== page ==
This month was one of our busiest with our annual Justice For All Gala on October 18! Thanks to your generosity, we raised the most we’ve ever raised before: $173,121! We also shared a video about one of our Consumer Justice Program clients, Ms. Dora Turner.
More and more Christians need to take responsibility by just being present to recognize that the disparity isn’t just God’s blessing. There is a lot of injustice that results in that. We need to think about, to really ask the question, what does it mean to be a great city? Or a great community? Does it mean certain people can make the city their playground or is it a place where everyone has an opportunity to participate and to be part of the rising tide of what’s going on economically?
A huge thank you to everyone who came to our Justice For All Gala! Nearly 400 people were in attendance and we raised a total of $173,121! That’s the most we’ve ever raised during a JFA celebration—and it’s all thanks to our amazing supporters and friends! Thank you for caring about justice in your community!
Northview Church is proud to stand alongside Neighborhood Christian Legal Clinic in their efforts to fight for justice for the vulnerable so that all may flourish. In a world where the gap between those that are vulnerable and those that are secure continues to widen, we see the work of the Clinic as a critical bridge for the local church to live out our mandate to do justice. Through their compassionate staff and volunteers, they are on the front lines providing expertise in legal services for those that are stuck in broken cycles and systems.
At the Clinic, we cry together due to the myriad ways that humans have devised to harm each other. As we pursue justice, we grow weary at how difficult once-simple petitions have grown. Our immigrant clients come to us for assistance, but the remedies for them recede into the distance.
This month, we released a new video for our annual Justice For All Gala. As a non-profit civil legal aid provider that serves over 10,000 low-income people every year, the Clinic relies heavily on the support of our community. Attending or sponsoring Justice for All is one of the primary ways you can support the Clinic and help provide accessible justice for your neighbors. Get your tickets now for October 18. Join us for an uplifting and unforgettable evening.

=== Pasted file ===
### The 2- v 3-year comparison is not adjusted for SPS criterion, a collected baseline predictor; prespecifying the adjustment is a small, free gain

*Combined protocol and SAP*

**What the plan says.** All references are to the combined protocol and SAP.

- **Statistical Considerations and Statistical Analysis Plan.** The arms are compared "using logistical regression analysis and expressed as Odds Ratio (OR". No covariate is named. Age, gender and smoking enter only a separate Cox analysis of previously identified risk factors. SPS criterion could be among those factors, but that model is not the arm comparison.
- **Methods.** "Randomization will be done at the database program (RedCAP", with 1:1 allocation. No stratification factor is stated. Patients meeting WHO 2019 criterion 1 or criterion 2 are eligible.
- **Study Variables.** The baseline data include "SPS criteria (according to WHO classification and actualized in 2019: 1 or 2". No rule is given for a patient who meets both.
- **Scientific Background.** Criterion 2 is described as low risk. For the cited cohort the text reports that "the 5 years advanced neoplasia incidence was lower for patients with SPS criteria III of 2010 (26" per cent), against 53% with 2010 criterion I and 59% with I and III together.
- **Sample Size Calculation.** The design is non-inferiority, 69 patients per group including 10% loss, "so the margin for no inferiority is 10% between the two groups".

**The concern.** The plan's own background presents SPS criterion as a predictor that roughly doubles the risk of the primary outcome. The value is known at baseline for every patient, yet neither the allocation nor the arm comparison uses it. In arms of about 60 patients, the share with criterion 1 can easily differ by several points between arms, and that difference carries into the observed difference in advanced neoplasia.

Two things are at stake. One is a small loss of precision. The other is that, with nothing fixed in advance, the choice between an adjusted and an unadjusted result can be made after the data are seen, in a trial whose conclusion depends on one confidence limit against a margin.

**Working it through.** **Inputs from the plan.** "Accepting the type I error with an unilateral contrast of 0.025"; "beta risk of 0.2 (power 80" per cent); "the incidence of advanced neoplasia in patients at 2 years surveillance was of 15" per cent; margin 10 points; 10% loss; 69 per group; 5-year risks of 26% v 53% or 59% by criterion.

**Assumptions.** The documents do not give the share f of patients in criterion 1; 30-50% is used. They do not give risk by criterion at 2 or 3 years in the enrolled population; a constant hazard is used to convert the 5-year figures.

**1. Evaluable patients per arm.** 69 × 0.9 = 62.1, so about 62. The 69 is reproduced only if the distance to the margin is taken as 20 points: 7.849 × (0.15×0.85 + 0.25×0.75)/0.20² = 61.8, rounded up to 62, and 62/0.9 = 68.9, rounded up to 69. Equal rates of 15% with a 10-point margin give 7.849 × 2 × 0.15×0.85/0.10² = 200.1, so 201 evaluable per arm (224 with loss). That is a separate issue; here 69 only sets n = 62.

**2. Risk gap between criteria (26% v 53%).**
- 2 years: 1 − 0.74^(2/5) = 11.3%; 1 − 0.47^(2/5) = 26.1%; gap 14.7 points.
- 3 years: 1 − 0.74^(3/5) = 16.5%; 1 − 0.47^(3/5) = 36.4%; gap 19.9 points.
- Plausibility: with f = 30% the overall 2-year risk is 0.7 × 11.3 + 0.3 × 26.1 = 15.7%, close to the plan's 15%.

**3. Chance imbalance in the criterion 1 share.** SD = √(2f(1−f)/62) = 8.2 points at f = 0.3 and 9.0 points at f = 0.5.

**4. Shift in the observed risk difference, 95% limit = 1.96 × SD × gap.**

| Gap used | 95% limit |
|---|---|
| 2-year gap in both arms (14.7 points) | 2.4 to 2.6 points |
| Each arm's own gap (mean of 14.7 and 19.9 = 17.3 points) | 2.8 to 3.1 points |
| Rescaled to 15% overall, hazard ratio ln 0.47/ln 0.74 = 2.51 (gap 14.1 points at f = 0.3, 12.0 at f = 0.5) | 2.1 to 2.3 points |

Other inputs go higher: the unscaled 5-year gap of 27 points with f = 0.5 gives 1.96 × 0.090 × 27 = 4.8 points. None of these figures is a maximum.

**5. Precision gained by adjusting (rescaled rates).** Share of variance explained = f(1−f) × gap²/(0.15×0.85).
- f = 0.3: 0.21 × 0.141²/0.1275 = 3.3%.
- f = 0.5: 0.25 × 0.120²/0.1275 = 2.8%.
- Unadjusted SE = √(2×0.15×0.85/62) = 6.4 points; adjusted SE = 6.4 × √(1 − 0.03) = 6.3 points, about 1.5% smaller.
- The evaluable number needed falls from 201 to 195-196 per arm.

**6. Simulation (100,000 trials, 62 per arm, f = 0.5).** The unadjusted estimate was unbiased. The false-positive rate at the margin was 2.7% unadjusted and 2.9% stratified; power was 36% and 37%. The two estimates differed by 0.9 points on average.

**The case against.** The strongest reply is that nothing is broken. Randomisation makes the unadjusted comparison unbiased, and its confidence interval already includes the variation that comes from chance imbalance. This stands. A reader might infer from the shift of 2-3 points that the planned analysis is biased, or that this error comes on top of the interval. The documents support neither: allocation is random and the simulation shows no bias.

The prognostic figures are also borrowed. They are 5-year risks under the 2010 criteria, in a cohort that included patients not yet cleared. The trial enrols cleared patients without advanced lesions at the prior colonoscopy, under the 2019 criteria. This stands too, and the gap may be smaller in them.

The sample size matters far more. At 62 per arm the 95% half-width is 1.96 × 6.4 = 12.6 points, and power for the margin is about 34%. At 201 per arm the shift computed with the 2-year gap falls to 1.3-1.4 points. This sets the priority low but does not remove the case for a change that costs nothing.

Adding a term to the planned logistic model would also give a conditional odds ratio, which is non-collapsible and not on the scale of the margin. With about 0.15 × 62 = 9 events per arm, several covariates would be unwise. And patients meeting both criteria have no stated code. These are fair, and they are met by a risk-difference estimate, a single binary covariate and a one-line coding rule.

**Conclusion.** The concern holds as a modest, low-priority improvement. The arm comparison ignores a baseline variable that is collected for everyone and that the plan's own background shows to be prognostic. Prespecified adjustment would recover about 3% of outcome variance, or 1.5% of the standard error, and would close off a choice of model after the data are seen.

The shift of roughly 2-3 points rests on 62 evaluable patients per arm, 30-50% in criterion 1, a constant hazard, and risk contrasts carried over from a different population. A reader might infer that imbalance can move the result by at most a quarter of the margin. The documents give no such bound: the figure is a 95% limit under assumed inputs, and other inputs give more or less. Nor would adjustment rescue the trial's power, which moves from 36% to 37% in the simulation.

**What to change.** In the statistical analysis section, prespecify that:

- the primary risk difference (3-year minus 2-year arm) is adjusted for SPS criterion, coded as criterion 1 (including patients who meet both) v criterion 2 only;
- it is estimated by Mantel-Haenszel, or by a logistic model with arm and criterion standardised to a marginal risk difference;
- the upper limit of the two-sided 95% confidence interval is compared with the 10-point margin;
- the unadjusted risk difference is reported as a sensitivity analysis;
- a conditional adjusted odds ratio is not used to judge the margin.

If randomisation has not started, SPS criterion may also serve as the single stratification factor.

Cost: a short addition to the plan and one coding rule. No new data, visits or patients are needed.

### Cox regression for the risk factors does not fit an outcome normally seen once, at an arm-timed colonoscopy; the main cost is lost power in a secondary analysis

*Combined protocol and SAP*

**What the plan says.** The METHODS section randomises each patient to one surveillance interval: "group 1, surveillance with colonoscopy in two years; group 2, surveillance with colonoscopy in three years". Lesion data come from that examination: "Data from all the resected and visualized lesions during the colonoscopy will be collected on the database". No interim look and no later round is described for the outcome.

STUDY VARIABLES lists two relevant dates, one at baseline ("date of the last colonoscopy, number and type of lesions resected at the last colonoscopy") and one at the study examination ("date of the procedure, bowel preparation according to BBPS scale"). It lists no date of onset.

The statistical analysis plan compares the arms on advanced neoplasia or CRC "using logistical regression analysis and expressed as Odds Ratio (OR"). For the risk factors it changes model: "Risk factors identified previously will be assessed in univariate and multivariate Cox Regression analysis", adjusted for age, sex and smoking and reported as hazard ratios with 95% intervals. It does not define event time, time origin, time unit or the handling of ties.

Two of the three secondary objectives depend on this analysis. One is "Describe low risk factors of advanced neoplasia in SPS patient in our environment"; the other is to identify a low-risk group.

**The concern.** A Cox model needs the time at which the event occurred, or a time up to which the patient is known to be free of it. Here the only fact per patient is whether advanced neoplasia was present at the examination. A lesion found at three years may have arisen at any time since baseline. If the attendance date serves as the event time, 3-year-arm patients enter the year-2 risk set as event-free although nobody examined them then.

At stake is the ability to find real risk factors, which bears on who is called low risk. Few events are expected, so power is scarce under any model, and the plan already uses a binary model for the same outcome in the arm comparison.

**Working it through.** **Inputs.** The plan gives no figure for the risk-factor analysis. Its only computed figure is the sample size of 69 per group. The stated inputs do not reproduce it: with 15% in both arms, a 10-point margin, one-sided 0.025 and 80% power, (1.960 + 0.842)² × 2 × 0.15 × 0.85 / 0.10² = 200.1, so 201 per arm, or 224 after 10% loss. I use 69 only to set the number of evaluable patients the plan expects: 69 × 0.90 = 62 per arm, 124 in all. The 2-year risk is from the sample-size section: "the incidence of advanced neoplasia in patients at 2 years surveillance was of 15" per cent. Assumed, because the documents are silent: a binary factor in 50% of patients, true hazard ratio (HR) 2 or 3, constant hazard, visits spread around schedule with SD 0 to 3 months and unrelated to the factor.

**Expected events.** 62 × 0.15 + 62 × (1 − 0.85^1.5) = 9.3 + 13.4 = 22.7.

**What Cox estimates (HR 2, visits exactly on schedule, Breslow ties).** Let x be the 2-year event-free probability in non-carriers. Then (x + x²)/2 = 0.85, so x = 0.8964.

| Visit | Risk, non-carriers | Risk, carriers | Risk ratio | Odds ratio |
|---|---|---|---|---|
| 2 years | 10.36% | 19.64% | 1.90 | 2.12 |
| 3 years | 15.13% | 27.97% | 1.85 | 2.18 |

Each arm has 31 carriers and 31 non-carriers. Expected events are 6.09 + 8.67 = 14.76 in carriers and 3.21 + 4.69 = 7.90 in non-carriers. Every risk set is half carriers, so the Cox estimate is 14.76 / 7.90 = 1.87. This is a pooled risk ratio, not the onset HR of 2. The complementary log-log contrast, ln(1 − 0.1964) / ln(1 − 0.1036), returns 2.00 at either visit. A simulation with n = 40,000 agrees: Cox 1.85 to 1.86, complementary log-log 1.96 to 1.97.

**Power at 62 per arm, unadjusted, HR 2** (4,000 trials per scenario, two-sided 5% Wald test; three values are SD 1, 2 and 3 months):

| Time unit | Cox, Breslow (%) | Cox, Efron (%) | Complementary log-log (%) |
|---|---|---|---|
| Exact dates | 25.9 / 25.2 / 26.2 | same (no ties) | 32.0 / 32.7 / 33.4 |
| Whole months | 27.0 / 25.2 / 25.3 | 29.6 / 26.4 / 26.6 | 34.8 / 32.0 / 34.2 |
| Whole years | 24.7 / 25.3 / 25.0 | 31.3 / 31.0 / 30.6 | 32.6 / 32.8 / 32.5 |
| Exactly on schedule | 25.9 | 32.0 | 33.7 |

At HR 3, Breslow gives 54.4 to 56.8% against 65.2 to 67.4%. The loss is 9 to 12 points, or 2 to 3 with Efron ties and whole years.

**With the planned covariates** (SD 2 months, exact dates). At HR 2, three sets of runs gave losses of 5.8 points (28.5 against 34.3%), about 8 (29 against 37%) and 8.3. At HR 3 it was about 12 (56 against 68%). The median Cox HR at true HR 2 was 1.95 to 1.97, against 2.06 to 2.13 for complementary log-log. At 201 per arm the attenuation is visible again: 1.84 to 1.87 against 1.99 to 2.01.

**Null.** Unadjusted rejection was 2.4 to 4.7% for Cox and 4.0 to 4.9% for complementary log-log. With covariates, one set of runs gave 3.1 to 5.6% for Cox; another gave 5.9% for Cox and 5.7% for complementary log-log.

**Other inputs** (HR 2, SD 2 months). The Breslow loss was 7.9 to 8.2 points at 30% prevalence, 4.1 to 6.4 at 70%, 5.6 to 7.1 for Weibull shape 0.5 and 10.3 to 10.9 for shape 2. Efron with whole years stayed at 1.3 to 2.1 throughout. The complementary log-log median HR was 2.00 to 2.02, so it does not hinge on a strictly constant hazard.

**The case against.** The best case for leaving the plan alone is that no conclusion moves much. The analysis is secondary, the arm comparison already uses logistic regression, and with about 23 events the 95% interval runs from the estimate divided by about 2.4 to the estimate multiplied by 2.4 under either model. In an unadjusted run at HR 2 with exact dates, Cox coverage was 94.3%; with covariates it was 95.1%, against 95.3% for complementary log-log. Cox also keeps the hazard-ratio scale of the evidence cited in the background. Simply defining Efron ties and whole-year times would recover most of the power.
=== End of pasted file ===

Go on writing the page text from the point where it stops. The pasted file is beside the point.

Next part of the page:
In some regards, getting to know these individual stories has helped to contextualize Cynthia’s own history. “Growing up with my family, my grandparents were immigrants from Mexico,” she says. “I didn’t appreciate the sacrifices that my family has had to make until I saw how much getting a Green Card or a work permit or any help from the Clinic has meant to people who sacrificed everything to come here. That’s opened my eyes.”
This month, we announced ticket sales for our annual Justice For All Gala. Through September 21st, tickets are only $40! Join us for an unforgettable evening with NYT best-selling author Bob Goff. If you haven't checked out his latest book, Everybody, Always, add it to your reading list today. Get your ticket now as you won’t want to miss one of the best storytellers in the country!
Since 2013, the Legal Clinic has partnered with Hoosier Veterans Assistance Foundation (HVAF) to meet the legal needs of homeless veterans in Indiana. Celebrating their 25th anniversary this year, HVAF has come a long way from their first housing project when they established a residence for five homeless veterans. In 2017 alone, they served more than 1300. Bryan Dysert, Director of Programs and Services at HVAF, says, “[We have the] capacity to house 158 veterans on any given night. And while they’re in that program, they’re receiving case management services, employment services, legal services—really anything that they need to get back to self-sufficiency.”